Illegal trade is bad – full stop!

What do the world of crop protection and the world of nature conservation have in common?  The dangers of illegal trade in unacceptable goods.  For the pesticide industry the problem is counterfeit and illegal substances, for the conservation community it is the trafficking of protected species.

I was quite surprised to learn during the recent annual assembly of the European Crop Protection Association (ECPA) that one of their big problems is that 7 to 10% of the plant protection products traded on the European market at not “the real thing”.  They are either counterfeit products, which are basically imitations of registered chemicals and there are illegal materials which are not registered at all.  In both cases the products are untested, unauthorised and introduced by criminal networks.  ECPA estimates that the total market of counterfeit and illegal plant protection products amounts to €1billion per annum in Europe alone, and more than €4.4billion globally.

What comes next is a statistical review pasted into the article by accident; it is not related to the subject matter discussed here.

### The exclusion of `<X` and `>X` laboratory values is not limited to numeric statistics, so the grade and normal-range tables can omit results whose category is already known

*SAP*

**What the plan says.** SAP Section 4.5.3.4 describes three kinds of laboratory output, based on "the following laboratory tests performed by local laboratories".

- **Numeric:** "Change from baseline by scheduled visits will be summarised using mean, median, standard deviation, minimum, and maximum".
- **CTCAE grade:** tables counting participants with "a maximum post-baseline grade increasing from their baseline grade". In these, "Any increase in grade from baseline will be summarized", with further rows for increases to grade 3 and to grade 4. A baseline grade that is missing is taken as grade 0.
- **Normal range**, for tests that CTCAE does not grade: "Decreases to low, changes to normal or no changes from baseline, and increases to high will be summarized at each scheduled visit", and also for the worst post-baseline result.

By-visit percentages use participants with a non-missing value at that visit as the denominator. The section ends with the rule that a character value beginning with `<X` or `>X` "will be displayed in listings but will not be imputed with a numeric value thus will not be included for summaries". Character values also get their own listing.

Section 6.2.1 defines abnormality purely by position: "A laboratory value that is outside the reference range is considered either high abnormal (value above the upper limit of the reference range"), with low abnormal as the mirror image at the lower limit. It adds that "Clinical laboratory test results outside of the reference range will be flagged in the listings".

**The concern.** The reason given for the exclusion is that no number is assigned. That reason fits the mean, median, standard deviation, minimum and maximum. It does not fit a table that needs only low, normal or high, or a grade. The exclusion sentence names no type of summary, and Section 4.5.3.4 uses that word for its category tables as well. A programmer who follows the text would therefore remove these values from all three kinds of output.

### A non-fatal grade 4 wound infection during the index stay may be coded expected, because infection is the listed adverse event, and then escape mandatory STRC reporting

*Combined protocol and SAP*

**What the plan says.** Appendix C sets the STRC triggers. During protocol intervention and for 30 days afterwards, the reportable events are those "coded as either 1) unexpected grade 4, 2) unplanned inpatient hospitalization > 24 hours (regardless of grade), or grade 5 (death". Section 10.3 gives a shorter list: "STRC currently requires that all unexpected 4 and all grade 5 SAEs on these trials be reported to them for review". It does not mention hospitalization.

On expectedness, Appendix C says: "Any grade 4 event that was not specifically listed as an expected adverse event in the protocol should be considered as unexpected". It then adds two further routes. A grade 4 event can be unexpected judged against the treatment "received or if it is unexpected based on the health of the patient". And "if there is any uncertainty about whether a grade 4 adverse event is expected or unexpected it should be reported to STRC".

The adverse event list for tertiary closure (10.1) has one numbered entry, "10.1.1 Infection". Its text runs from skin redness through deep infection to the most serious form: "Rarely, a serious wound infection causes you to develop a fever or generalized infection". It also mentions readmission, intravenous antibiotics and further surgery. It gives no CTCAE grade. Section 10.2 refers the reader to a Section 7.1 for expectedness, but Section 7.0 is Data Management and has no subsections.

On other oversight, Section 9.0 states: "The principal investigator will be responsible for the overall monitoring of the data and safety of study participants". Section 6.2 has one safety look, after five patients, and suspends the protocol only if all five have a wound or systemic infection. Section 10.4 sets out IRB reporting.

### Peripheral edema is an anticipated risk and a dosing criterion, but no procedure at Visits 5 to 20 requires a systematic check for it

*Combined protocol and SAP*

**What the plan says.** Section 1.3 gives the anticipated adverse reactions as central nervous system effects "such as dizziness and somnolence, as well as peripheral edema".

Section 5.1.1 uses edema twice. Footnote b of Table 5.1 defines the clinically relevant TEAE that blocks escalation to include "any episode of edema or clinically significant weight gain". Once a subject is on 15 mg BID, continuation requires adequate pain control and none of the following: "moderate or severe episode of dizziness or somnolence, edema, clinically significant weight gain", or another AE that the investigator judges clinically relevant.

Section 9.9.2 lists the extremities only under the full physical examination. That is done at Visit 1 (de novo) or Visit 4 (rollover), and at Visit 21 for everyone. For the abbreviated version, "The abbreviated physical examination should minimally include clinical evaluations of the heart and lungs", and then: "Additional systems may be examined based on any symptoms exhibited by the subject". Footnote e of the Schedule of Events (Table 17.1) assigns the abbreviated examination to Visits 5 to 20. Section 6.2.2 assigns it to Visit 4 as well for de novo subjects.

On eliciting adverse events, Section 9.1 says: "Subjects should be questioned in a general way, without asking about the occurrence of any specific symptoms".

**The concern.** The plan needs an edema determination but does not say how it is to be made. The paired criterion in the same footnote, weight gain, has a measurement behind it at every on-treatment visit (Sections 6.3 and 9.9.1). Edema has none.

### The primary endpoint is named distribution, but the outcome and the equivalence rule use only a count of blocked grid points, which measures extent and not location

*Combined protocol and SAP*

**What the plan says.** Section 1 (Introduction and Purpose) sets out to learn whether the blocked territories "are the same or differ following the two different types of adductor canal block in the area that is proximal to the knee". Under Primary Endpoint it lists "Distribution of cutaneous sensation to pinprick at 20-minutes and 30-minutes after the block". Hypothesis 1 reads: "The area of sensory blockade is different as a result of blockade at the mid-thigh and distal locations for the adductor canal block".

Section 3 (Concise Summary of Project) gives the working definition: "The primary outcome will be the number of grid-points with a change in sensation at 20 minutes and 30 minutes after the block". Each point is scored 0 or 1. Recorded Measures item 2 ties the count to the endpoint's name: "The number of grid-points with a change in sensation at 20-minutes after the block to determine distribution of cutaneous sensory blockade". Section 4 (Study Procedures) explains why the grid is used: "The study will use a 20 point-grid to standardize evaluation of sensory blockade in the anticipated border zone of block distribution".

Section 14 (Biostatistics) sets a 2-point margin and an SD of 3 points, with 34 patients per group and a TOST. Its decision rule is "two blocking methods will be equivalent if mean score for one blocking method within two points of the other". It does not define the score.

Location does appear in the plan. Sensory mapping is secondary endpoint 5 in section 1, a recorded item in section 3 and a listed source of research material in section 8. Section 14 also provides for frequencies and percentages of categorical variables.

This made me think of the challenges that nature conservation organisations have in relation to trade in animal products, such as tiger bones, bear gall bladders, turtle shells and sharks fins.  According to TRAFFIC-the wildlife trade monitoring network, the value of illegal wildlife trade, excluding timber and fisheries, is estimated at USD 8 to 10 billion per annum.

We have the advantage that there is a global Convention against illegal trade in endangered species of wild fauna and flora (CITES), but the problems of registration, documentation and recognition by untrained officials are the same in both cases.  Quite possibly, the criminal gangs are the same as well, or at least they are most likely inter-connected

The next, sixteenth CITES Conference of Parties is taking place in Bangkok from 3 to 14 March next year, but recently the US Secretary of State, Hilary Clinton made a call for action about wildlife trade, and the USA has designated 4 December as Wildlife conservation Day. (http://www.state.gov/r/pa/prs/ps/2012/11/200355.htm).

Maybe this increased interest in dealing with wildlife trafficking and illegal trade in plant control products is an unexpected opportunity for two groups of society that often have a very different agenda to work together.  Training of customs officers, border guards and police could be done in partnership, liaison with Interpol and other international legal authorities could be streamlined, awareness campaigns could be harmonised.

I have facilitated contact between TRAFFIC and ECPA, and let’s see what we can do together.

Advertisements

Invasive species – a serious problem in Europe?